From a small handful of Cleveland-based reggae bands in the late seventies, I-Tal, with its true roots-reggae approach and philosophy, was clearly the most successful.  The band toured extensively throughout the Midwest until creative differences and ego clashes forced a split by the end of 1983.  But the experience is one that Jones will forever cherish.

“There was the free-flowing joy of the spontaneous groove.  That never-ending hypnotic thing that just took people… I’ve never felt that before,” Jones recalls.  It was the type of reaction and acceptance that all bands strive for.  That universal vibe.  “It was that musical vibe that was so strong, so intense, that you could just feel the whole room take off.  And everybody was there with you.  That’s what I’ve always lived for.  You don’t get that in everyday life.”

After I-Tal’s demise, Jones wasted no time in moving on.  On Marley’s birthday (Feb. 6) the following year, Jones wrote the anthemic Musical Uprising, officially giving birth to First Light, and launching a 13-year run for what was to become one of the most successful reggae bands in the Midwest.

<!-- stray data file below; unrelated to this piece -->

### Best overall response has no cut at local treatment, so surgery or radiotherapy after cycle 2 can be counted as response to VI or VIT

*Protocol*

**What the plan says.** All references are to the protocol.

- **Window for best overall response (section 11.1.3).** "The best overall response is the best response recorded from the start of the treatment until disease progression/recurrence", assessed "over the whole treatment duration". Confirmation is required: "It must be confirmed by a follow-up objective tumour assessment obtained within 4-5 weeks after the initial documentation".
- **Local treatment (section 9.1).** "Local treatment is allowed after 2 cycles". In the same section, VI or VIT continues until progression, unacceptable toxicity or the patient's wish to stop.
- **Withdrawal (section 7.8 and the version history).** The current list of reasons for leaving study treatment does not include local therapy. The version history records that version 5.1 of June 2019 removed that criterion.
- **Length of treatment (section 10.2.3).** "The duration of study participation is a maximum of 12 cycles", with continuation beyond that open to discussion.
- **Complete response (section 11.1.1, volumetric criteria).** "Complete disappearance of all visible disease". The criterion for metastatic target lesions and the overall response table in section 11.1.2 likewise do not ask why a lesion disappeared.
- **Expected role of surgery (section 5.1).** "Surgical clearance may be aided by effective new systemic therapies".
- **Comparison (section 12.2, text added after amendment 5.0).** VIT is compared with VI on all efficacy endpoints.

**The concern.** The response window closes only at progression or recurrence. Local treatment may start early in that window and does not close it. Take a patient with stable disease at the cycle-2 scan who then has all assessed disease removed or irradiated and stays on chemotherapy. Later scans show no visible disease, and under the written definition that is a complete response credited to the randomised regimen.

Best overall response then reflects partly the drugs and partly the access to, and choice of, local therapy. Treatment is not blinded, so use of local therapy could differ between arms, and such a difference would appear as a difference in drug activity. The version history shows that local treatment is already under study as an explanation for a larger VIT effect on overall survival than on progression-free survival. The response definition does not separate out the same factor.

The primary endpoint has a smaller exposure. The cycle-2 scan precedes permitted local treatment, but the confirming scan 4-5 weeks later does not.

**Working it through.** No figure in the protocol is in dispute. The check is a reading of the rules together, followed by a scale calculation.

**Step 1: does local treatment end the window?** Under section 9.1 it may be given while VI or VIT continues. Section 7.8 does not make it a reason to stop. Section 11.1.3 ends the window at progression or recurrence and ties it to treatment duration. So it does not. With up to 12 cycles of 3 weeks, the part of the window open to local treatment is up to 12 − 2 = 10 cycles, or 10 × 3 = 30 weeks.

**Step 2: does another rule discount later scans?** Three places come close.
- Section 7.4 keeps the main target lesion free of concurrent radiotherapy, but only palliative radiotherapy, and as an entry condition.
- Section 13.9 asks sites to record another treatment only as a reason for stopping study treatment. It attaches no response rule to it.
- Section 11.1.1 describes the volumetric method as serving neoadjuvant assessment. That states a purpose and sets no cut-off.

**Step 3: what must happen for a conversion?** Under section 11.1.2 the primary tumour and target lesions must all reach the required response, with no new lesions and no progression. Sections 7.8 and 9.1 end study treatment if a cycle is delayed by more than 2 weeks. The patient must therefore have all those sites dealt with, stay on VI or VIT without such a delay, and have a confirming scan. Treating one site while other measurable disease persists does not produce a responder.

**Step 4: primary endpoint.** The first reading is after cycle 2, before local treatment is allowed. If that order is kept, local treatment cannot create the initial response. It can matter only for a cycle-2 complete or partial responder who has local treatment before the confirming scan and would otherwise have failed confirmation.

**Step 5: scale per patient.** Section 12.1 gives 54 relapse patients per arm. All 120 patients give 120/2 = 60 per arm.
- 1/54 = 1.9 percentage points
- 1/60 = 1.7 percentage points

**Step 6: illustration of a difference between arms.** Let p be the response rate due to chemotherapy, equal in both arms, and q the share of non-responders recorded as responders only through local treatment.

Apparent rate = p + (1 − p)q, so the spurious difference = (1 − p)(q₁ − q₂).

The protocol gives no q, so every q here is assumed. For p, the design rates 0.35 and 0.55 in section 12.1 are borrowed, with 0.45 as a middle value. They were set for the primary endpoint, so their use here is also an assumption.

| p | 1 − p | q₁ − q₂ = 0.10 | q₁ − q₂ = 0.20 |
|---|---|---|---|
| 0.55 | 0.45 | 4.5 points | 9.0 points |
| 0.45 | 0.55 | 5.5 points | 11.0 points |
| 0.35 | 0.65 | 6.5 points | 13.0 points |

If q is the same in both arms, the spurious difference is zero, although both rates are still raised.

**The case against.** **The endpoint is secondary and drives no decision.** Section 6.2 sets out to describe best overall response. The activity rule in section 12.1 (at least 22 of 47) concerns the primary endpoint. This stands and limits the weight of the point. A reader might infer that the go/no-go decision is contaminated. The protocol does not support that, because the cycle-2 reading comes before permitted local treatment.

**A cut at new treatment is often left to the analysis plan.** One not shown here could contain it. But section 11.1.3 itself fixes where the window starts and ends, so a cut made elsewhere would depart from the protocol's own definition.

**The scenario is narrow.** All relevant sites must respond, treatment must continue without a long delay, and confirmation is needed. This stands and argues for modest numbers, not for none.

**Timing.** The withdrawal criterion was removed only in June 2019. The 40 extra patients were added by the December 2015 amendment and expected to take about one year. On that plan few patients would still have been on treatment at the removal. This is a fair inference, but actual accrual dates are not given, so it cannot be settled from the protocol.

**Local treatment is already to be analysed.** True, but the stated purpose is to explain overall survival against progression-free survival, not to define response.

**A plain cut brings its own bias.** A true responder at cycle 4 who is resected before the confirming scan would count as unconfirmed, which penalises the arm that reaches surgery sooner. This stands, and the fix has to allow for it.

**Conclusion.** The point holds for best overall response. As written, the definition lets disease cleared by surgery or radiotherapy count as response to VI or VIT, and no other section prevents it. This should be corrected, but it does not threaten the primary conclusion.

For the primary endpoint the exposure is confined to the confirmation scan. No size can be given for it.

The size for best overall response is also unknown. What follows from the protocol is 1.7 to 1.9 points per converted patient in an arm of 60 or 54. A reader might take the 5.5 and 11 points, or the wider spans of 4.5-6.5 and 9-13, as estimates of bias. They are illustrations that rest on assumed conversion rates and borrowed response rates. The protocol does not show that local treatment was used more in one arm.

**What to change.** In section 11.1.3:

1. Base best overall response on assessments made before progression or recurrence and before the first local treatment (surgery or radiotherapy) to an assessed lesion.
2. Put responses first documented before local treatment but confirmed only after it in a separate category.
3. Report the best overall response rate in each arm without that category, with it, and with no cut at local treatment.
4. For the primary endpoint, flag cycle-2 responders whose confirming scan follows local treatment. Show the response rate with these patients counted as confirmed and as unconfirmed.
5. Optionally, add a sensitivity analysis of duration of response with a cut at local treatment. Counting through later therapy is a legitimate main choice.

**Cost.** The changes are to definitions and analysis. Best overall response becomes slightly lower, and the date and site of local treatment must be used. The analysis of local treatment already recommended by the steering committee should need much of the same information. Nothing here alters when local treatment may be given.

Initially very roots style-oriented, First Light later evolved to incorporate rock, jazz and R&B influences to their sound, while still remaining true to the reggae spirit.  “We were all American-born,” says Jones, “we all had our own musical influences. Even though we loved reggae, we weren’t Jamaicans playing reggae.”  First Light toured regularly throughout the Midwest, New England, the Atlantic Coast, and all points south, becoming a regular fixture on college campuses, mid-size concert venues, and outdoor festivals.  Musical Uprising and I Want to Tell You Where Reggae Comes From became popular sing-along hymns.  And the band’s hard work paid off financially as well.  “We were doing great,” Jones remembers, with a captivating smile.  “And we were having a great time.  I just wish I could have saved some of that money.”